Few people embody the sea change in fashion the way Simon Porte Jacquemus does. He grew up on a farm in the south of France then moved to Paris in 2009 as a self-taught designer at the age of 18. With no links to high fashion, he set up a small ready-to-wear label, Jacquemus, in his mother's name, building contacts one Facebook direct message at a time. And facing both scepticism and adoration from the critics, he became Tumblr famous then legitimately famous, winning an LVMH Prize and building a business worth €5m (£4.5m). Now, his growing global fanbase includes Rihanna, Solange, and some of the fashion world's most powerful editors and buyers.
When he moved to Paris, it was a city known for its legendary houses. Now it's also known for creative upstarts who have grabbed a seat at fashion's gilded table after rising up from the fringes. 'I opened the door for that,' says Simon, who online publication The Business Of Fashion last year called 'the hottest young designer in Paris'.
That's a big statement for a 26-year-old, but he's kind of right. It's been decades since Paris has seen this much new talent make this big an impact. 'When I started showing my collections with my friends, I became popular in the press because it was a new moment for Paris Fashion Week. Everything was so bourgeois and businesslike before, and I started with nothing. I wanted to create something for the new kind of French girl I wasn't seeing on the runway; the girl who can see the modern poetry in a white T-shirt. Now Paris has become very much about the new designer. This is good for Paris and the big houses.'
He's talking about the squad he's come up alongside, most of them now superstars: Demna Gvasalia and Lotta Volkova (the respective Creative Director and Stylist behind Balenciaga and Vêtements) and DJ Clara 3000 (Simon's muse, Vêtements collaborator and the woman behind some of Paris' best parties). Often referred to as the group of creatives shaking up Paris, they each have a simplicity and earnestness that belies their cool, conceptual work.
'It wasn't calculated,' says Simon, who many call the most cheery of the bunch. 'In the beginning, it was just a group of friends. Everyone became popular much later.' Even now, with a team of 25 people behind him, the line remains a friends-and-family operation.
When I meet him, several days after he shows his SS17 collection – an elegant, poetic mix of voluminous tailoring, pastoral dresses and rustic shirts with leg of mutton sleeves – his studio heaves with retailers and editors who have travelled out to the 12th arrondissement to wish him well after what critics have called his strongest show to date.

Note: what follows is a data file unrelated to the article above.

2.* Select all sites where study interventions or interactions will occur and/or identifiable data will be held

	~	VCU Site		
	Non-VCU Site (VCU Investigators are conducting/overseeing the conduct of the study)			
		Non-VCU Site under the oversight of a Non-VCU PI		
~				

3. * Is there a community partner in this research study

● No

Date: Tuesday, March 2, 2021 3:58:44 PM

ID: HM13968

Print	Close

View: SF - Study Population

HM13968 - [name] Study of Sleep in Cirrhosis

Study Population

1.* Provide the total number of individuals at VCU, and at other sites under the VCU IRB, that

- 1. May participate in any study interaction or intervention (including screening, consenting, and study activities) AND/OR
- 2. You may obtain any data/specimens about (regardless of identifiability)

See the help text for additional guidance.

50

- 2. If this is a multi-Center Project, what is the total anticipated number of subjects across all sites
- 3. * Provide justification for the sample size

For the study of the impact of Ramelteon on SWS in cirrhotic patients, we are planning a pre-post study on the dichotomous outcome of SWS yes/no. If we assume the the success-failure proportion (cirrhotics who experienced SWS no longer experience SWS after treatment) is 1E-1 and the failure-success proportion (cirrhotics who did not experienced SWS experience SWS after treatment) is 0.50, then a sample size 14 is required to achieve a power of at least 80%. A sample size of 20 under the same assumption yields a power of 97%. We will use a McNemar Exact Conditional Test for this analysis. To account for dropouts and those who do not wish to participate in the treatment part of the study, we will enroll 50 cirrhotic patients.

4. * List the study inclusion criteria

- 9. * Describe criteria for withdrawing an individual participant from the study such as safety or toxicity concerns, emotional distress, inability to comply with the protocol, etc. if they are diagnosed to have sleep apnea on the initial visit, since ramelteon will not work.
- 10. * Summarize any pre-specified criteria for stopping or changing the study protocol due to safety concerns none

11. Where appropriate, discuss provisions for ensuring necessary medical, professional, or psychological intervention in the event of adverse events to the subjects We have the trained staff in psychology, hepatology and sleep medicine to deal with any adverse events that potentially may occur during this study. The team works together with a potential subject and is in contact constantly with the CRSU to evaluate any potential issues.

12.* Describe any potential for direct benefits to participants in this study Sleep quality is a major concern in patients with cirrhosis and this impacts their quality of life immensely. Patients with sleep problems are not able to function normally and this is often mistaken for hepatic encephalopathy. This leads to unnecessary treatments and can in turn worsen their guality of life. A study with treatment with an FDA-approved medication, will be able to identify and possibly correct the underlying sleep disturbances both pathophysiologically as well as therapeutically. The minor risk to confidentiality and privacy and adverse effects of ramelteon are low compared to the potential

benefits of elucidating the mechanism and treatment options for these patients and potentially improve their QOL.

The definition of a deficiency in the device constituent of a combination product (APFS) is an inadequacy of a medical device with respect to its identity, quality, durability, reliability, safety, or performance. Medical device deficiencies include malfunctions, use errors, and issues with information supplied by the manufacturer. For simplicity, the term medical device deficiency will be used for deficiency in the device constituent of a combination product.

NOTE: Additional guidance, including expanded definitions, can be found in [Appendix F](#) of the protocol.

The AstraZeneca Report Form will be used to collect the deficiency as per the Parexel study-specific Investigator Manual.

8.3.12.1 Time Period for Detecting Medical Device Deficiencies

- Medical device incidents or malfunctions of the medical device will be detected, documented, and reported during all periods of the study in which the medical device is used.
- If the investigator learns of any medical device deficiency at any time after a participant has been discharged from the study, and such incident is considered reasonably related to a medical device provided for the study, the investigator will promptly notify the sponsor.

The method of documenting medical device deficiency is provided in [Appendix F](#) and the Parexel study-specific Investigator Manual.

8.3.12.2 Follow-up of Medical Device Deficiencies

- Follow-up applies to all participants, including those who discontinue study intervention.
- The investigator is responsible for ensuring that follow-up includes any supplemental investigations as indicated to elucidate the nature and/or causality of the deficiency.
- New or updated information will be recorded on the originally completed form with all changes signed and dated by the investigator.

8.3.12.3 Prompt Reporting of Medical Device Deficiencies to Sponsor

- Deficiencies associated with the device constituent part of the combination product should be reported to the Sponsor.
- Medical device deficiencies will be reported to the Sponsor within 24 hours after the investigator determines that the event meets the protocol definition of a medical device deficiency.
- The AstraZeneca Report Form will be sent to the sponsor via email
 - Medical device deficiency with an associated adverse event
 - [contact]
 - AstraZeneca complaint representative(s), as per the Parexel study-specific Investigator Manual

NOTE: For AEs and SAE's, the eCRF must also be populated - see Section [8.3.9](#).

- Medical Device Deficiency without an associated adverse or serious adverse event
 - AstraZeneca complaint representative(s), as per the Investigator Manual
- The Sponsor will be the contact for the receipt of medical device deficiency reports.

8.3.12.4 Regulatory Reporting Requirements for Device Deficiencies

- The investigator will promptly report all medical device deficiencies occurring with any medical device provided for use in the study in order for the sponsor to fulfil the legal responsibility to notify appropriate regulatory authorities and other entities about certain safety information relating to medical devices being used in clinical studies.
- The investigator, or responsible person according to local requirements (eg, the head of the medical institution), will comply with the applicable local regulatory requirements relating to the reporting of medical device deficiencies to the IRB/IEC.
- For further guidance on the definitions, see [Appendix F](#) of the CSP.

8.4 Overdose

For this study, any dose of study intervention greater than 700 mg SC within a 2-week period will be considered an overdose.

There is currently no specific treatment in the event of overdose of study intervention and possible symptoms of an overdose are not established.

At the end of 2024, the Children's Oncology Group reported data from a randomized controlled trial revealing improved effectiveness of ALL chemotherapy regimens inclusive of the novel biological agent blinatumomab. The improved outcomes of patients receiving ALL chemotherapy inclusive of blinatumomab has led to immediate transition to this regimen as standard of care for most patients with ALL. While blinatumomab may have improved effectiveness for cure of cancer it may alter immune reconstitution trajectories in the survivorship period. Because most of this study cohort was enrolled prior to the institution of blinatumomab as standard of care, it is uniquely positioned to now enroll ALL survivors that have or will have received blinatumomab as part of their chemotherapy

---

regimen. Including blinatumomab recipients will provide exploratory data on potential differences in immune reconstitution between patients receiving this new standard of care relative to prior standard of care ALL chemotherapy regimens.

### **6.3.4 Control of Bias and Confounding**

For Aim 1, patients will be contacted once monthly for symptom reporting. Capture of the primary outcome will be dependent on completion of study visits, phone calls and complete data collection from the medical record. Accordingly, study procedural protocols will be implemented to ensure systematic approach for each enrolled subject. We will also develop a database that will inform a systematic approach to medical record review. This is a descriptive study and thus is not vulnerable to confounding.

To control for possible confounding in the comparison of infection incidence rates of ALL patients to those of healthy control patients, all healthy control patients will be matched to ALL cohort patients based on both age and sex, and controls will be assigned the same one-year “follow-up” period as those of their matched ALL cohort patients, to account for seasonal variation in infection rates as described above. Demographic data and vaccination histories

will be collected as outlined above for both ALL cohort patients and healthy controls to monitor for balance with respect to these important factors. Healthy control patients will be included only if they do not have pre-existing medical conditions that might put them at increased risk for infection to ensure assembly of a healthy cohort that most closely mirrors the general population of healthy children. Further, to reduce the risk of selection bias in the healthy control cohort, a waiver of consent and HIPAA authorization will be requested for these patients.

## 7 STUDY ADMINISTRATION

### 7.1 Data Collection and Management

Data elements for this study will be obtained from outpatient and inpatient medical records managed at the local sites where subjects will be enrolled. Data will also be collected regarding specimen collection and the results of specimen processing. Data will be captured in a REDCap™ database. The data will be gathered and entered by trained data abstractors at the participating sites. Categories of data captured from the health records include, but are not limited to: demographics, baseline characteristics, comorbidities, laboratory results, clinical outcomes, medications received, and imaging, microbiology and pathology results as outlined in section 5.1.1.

But it's his team of friends that establish the warm tone in the place. His best friend Marine made the cheese and herb biscuits he offers me. The woman modelling the new collection in his showroom is an old pal, Marion. And his boyfriend Fabien looks after the sales. 'We don't add employees – we add family,' he tells me over the phone a week later. But he's quick to clarify: 'I don't see myself as a collective like Vêtements does. I know it's very fashion to use this word, but we're a collective in life, not in terms of the design. I'm designing me and my truth.'
Fashion can be brutal for the Next Big Thing. After you've shown your first five collections and won a prize or two, the cycle moves on, hungry for someone new. In the case of Simon, you get the sense it's his tight-knit support network that keeps him inspired and his confidence rock solid.
His mother Valérie first opened his mind to the idea he could design clothing for a living. 'I was seven and had cut one of the kitchen curtains down and turned it into a skirt. My mother liked it so much she wore it to take me to school. I saw that it's possible to do this as a job,' he says. She passed away aged 42 in 2008, the year he started his business.
He's been mining the lessons learned from his family and his childhood memories on their farm ever since. His brother, Félix, built his ecommerce platform while his father Vincent built his showroom's racks. 'My childhood and the south of France will always be the bedrock of my work. I live in Paris, but I will always be a south of France boy,' he says.
Simon says the only outside investment he's had is €150,000 (£163,061) from the 2015 LVMH award: 'We paid for all of the clothes on the racks with what we made from past collections.' His clothes may have a recurring thread of childlike naivety, but their popularity rests on his sophisticated ability to slay digitally: he counts Net-a-Porter, Browns and MyTheresa among his online stockists.
'Thanks to his innovative approach to classic silhouettes and the brand's contemporary price point, his pieces sell out almost immediately,' says Sarah Rutson, Vice President of Global Buying at Net-a-Porter.
An exclusive Jacquemus capsule collection for the e-tailer goes on sale this month. His clever advertising campaigns, such as one that didn't feature any clothing, but instead photos of Simon as a child, go viral while his Instagram is a regular on follow lists. And unlike most designers in the industry, he can't remember a time in his professional life when social media didn't exist.
'It has always been important to me. The internet made me famous, and I get feedback from my consumers every day.' He says he learned the power of self-made celebrity when he saw Jean Paul Gaultier on TV as a boy. 'The way he did clothes with a smile and humour – I felt close to that. I could see he wasn't bourgeois so I thought, "I'm not bourgeois. I'm going to do fashion too."' Now, it's Simon who all the would-be Next Big Things look up to. 'I don't want to sound pretentious, but I hope I've become that inspiration for other people,' he says. We'll just say it for him.